Management of a Mini Before considering a shift to production of a new range of small cars, Ford needs to incorporate the consideration for the slow but steady shift to small cars. This will factor in the need to maintain supply of big vehicles and move in the same footing with the market. Considering that the demand for a small vehicle in the market comes from the rising cost of fuel, caution should be taken against fully changing the model of the vehicle. This caution is necessary since the prices of fuel may drop and influence demand for big vehicles in the market.
Management in the Car Industry
Assume you are a senior manager at Ford. Your boss has just asked you this question: "That Mini is doing so well-why didn't we think of it?" How might you respond?
The shift to small cars in the automobile industry is a concern. Additionally, given the current trends in the rising cost of fuel demand for small cars will outstrip demand for big cars. The U.S. Automobile industry has been over the years characterized by a preference for big cars. This preference is highly attached to the American consumer culture. This situation makes a sudden switch by an automobile company to small cars somewhat like a wild-goose-chase (Kohler and Keller 710). Because motor vehicle production needs to be reflective of consumer needs, Ford could not have taken a sudden switch to small car manufacture.
The shift towards the new models for small cars comes as a consequence of the rising fuel prices that act as an inhibiting factor to big fuel guzzlers. The market response towards small cars has not sent sufficiently strong signals for a sudden change in production of small cars. There is a change in demand for small cars but, not sufficient to argument a complete overhaul of the production lineup. In the market, demand for big cars still exists among the die-hard fans for big cars and the Americans with big families. Additionally the tradition for small vehicles is foreign and, therefore, not likely to take a swiping wave upon demand for big cars. The existing situation justifies Ford's failure to take on the production of big vehicles immediately.
It is however, appreciable that there is a need to consider taking up production of small vehicles for the emerging market. This will give the company an edge against facing off with the competition from foreign companies (Kohler and Keller 725). Such considerations will also allow the company to maintain local American loyalty to their ...
An additional caution is necessary given the fact that the consumer preference for a small vehicle is not based on the design of the vehicle but for their fuel efficiency aspect. With this in mind Ford should focus more to orientation of their cars to match up with the rising cost of fuel. In this sense, the vehicles can be developed to allow the user the luxury of owning a big car that is fuel efficient. Note that, the demand for a small vehicle is highly observable among the young generation, who think the small car to suit their small life family lifestyle. Although the young people consider the small cars suitable in their current situation, time will come that they will desire a bigger car. Therefore, Ford needs to develop a car that has a futuristic perspective in order to stay afloat with the observed need for fuel efficient and ideal automobile.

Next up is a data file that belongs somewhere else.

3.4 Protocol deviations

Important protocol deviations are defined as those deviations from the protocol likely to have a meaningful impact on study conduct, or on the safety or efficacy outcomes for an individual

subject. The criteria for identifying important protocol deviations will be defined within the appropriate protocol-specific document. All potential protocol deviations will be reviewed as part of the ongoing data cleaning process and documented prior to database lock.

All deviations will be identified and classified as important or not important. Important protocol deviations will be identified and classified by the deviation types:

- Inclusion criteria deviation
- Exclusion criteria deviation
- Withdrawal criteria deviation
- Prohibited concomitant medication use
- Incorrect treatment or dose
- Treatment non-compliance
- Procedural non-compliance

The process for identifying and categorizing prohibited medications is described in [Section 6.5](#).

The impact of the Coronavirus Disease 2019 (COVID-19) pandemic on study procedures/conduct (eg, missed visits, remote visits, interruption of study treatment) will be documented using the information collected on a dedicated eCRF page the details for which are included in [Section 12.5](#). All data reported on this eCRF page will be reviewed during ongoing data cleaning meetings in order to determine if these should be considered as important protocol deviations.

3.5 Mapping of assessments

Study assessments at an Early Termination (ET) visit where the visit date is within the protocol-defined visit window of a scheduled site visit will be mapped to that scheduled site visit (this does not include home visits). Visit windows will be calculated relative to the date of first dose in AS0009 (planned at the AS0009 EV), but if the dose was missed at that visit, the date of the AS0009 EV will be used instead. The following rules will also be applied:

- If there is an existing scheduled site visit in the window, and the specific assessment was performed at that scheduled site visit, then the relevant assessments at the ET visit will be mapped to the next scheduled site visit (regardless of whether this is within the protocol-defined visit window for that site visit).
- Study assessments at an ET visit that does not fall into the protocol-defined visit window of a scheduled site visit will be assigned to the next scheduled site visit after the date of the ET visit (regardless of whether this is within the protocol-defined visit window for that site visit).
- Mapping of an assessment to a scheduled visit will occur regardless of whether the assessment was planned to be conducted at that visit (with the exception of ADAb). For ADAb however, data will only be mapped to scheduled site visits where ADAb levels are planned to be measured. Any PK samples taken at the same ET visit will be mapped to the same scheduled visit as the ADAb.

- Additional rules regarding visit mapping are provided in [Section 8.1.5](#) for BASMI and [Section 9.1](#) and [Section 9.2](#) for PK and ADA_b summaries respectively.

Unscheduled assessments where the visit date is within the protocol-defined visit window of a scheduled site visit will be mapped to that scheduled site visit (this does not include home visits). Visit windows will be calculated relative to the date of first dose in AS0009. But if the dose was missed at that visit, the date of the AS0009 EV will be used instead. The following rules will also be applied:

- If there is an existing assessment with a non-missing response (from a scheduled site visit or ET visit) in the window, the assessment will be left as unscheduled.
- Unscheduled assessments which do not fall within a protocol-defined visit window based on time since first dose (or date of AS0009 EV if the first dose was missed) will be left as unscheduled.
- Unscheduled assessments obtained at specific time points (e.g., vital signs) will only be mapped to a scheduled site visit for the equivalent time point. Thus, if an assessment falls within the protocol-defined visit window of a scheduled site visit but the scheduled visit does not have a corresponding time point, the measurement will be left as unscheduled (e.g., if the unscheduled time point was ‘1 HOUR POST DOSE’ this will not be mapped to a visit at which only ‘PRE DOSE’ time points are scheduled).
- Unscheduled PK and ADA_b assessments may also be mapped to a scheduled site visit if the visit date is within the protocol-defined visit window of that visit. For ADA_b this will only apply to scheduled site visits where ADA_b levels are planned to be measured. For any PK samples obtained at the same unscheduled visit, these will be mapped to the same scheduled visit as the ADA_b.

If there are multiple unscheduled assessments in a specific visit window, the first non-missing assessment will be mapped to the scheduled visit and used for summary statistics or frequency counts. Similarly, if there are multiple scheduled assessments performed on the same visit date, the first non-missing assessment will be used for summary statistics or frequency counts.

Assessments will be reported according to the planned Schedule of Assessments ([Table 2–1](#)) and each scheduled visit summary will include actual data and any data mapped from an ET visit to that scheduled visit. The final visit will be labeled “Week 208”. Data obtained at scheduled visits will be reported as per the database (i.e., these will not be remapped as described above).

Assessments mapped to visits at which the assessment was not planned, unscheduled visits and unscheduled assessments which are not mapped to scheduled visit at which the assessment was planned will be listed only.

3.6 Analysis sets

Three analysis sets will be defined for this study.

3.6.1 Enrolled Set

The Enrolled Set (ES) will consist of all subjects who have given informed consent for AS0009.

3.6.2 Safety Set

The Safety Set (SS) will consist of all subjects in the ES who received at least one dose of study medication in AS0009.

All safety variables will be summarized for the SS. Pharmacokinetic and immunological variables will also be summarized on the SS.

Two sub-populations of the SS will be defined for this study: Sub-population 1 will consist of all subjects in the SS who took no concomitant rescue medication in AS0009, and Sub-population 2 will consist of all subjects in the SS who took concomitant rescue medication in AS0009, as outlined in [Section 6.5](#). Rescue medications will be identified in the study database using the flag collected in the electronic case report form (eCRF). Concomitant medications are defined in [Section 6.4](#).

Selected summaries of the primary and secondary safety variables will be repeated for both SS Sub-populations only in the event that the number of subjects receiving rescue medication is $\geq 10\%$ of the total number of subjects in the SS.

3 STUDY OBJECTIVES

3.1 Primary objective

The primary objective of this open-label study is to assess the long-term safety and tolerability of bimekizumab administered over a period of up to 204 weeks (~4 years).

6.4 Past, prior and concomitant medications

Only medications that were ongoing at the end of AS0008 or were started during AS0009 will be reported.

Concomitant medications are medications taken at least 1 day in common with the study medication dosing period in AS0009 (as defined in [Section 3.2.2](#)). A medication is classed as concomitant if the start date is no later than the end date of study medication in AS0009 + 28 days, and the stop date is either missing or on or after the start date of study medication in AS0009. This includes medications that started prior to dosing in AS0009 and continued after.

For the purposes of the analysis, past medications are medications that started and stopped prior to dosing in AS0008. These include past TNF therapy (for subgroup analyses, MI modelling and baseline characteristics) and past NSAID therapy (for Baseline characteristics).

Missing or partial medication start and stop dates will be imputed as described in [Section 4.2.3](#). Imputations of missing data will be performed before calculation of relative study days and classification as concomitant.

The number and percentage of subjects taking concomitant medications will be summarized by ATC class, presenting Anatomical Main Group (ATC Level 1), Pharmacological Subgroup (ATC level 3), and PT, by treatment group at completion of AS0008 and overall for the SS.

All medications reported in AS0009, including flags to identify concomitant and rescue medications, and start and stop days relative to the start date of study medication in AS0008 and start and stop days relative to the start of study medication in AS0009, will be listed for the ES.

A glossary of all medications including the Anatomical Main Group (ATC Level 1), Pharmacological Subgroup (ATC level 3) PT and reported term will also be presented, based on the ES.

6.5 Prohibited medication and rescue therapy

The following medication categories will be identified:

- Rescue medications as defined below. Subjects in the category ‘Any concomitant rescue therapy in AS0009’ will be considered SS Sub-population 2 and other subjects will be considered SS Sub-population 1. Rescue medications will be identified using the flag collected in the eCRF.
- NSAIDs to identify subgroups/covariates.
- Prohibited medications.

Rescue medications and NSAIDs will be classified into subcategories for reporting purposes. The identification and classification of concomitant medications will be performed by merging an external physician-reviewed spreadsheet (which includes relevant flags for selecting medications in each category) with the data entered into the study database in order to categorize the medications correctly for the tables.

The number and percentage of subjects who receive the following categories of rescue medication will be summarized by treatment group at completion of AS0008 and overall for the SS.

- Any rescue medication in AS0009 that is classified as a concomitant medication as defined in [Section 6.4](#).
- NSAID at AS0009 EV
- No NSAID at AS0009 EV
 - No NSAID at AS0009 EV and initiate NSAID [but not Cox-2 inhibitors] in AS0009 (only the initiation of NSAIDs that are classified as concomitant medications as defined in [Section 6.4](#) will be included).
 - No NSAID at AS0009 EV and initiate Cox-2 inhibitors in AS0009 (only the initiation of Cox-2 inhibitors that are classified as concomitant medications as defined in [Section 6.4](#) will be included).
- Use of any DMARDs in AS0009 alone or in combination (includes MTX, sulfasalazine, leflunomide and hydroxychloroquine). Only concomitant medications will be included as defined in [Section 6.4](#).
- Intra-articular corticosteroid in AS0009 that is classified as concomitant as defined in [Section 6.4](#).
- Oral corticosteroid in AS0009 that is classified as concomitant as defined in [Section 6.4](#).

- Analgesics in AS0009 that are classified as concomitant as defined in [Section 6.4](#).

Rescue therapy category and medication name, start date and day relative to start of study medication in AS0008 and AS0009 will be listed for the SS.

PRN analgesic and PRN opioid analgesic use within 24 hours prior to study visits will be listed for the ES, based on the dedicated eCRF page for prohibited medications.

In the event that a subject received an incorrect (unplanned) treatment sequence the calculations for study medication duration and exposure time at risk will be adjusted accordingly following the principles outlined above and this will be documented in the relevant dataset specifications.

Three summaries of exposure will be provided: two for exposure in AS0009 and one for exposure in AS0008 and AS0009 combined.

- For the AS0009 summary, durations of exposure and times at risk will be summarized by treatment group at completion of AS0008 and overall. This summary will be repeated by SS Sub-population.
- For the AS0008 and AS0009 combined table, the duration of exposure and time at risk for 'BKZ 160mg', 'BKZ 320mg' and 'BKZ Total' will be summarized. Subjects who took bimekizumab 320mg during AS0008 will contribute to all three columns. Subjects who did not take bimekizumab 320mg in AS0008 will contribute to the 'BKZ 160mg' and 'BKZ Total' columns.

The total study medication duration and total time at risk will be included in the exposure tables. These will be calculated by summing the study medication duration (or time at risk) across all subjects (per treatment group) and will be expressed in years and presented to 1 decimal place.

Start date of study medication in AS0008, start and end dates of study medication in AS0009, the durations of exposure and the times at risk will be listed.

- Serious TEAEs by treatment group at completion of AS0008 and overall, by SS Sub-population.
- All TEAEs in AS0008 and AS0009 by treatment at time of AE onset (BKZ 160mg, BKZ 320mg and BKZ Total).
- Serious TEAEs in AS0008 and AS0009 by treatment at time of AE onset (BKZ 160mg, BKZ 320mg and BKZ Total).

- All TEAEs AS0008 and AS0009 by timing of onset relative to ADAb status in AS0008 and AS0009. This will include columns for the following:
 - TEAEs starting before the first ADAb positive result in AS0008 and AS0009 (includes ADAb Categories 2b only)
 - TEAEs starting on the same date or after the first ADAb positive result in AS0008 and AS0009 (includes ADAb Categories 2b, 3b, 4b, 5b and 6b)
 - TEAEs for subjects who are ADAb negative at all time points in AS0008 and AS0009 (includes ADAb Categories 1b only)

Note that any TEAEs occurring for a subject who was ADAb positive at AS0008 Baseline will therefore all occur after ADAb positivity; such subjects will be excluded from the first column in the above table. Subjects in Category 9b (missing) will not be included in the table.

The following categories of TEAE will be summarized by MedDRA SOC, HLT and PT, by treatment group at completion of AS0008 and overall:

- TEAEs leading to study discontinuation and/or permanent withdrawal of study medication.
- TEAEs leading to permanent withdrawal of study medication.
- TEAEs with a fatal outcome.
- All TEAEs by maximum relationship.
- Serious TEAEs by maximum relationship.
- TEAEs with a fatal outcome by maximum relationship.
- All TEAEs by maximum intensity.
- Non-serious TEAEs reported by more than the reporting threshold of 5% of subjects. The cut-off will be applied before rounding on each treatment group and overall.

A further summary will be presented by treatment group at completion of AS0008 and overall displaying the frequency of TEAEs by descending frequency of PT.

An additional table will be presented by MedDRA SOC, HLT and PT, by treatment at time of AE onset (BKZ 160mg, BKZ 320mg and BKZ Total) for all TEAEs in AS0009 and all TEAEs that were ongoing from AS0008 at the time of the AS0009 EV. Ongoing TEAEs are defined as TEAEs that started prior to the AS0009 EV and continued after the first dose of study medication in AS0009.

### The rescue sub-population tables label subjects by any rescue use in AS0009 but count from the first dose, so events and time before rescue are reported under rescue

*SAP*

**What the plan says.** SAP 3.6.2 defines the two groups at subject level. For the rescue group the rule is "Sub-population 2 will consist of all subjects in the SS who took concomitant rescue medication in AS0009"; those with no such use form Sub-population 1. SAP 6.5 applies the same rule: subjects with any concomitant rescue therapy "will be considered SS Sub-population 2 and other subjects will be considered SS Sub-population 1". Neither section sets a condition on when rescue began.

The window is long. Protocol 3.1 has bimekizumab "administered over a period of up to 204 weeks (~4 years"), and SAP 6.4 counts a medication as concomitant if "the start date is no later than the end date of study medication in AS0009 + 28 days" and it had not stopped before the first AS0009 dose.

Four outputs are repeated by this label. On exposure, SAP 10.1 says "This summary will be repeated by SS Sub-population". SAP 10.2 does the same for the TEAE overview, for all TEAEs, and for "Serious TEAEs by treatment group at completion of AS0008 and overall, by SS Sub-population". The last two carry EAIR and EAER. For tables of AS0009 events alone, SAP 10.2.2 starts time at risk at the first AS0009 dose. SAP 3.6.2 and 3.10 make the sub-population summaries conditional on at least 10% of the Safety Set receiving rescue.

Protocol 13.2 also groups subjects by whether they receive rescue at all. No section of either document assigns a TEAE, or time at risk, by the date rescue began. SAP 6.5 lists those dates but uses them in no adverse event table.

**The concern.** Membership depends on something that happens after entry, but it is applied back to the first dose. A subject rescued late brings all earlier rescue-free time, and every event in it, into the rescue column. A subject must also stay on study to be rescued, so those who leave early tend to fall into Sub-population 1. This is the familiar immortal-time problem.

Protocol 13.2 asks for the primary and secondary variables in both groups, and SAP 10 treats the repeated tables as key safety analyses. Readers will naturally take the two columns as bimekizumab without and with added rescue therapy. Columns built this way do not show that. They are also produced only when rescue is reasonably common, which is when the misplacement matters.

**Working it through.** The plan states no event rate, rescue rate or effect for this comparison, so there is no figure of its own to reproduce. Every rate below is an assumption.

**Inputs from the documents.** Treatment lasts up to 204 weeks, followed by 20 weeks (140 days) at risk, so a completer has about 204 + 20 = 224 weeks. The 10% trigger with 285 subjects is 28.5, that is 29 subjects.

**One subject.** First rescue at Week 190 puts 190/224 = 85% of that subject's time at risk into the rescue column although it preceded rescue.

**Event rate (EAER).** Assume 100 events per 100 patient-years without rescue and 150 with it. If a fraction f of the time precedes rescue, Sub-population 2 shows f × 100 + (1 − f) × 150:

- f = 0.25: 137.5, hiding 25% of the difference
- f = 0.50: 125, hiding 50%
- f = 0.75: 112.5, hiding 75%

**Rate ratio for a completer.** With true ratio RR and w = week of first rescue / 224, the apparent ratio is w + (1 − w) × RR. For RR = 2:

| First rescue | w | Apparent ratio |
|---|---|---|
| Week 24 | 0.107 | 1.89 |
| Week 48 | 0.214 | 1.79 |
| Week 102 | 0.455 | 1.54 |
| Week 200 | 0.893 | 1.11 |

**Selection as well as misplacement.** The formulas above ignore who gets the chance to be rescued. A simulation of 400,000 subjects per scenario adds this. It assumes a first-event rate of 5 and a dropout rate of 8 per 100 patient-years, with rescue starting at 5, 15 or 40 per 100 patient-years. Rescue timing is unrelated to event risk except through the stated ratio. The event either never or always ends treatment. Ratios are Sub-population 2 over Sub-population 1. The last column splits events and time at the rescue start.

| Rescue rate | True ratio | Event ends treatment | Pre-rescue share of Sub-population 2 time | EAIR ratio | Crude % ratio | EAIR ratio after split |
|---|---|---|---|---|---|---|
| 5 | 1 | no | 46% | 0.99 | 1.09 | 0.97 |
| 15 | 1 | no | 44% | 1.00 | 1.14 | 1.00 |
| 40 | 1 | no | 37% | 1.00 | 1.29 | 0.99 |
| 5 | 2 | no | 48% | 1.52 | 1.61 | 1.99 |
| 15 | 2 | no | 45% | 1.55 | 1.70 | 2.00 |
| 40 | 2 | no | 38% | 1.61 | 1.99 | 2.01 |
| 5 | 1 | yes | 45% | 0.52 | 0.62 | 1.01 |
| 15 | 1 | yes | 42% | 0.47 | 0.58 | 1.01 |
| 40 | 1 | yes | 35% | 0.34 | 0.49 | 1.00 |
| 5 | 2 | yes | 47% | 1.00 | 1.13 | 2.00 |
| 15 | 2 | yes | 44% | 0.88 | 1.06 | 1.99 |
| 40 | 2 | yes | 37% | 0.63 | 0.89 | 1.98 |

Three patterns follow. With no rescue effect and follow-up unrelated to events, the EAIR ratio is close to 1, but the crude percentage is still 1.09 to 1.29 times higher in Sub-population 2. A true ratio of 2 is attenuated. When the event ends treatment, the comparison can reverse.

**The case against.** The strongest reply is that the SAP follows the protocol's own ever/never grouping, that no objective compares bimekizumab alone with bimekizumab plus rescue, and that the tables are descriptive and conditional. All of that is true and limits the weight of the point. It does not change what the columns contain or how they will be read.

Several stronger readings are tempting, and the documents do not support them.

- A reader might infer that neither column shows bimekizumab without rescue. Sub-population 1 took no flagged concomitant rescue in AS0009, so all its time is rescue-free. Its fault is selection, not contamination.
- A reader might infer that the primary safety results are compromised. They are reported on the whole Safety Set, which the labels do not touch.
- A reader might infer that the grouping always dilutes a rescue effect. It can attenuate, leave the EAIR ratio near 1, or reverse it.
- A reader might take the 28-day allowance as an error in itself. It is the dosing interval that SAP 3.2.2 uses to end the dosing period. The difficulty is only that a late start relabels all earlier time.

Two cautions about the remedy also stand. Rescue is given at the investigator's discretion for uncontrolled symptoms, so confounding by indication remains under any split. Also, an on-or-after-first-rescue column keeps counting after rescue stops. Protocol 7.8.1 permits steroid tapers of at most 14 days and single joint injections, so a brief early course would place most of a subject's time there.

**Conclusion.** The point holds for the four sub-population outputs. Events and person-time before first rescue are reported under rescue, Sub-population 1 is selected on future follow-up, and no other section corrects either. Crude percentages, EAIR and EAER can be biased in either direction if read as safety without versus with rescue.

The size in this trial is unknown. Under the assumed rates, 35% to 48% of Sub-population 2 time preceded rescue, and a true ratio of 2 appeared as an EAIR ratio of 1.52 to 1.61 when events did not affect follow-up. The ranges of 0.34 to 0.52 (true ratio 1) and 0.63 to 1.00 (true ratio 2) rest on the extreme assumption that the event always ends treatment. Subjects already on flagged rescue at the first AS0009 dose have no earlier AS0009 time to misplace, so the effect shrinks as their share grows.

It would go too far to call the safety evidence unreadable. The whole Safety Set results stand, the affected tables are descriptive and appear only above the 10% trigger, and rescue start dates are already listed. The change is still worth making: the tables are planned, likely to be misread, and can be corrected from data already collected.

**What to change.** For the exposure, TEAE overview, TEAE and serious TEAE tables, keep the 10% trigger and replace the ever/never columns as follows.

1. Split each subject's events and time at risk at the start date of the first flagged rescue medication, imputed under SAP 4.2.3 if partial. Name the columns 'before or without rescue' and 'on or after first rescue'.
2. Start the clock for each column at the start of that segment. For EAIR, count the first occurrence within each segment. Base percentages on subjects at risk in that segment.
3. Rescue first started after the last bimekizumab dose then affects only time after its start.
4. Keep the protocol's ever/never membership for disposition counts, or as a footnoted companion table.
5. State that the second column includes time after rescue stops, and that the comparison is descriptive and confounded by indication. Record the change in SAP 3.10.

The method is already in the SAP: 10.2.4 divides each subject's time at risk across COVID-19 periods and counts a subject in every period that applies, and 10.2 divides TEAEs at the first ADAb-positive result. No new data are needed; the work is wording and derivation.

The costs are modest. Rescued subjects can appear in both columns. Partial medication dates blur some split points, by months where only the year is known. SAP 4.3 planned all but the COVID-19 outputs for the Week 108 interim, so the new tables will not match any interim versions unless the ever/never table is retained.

This consideration requires an evaluation of the current cars produced in the plant so as to achieve a much needed fuel efficiency and not just the size of the car. In their consideration, additional factors such American consumer tradition and the likely future trends in the Automobile industry is needful.
What factor or factors might cause a reversal in buying patterns back toward bigger cars and trucks?
The shift observed in demand for cars in the recent years reflects more of a preference towards a fuel efficient car as opposed to the size of the car. The preference for small cars such as the Mini Cooper, The Rio from Kia, Versa from Nissan, Chevy's Aveo, among others is because of their power to…
Before considering a shift to production of a new range of small cars, Ford needs to incorporate the consideration for the slow but steady shift to small cars. This will factor in the need to maintain supply of big vehicles and move in the same footing with the market. Considering that the demand for a small vehicle in the market comes from the rising cost of fuel, caution should be taken against fully changing the model of the vehicle. This caution is necessary since the prices of fuel may drop and influence demand for big vehicles in the market.
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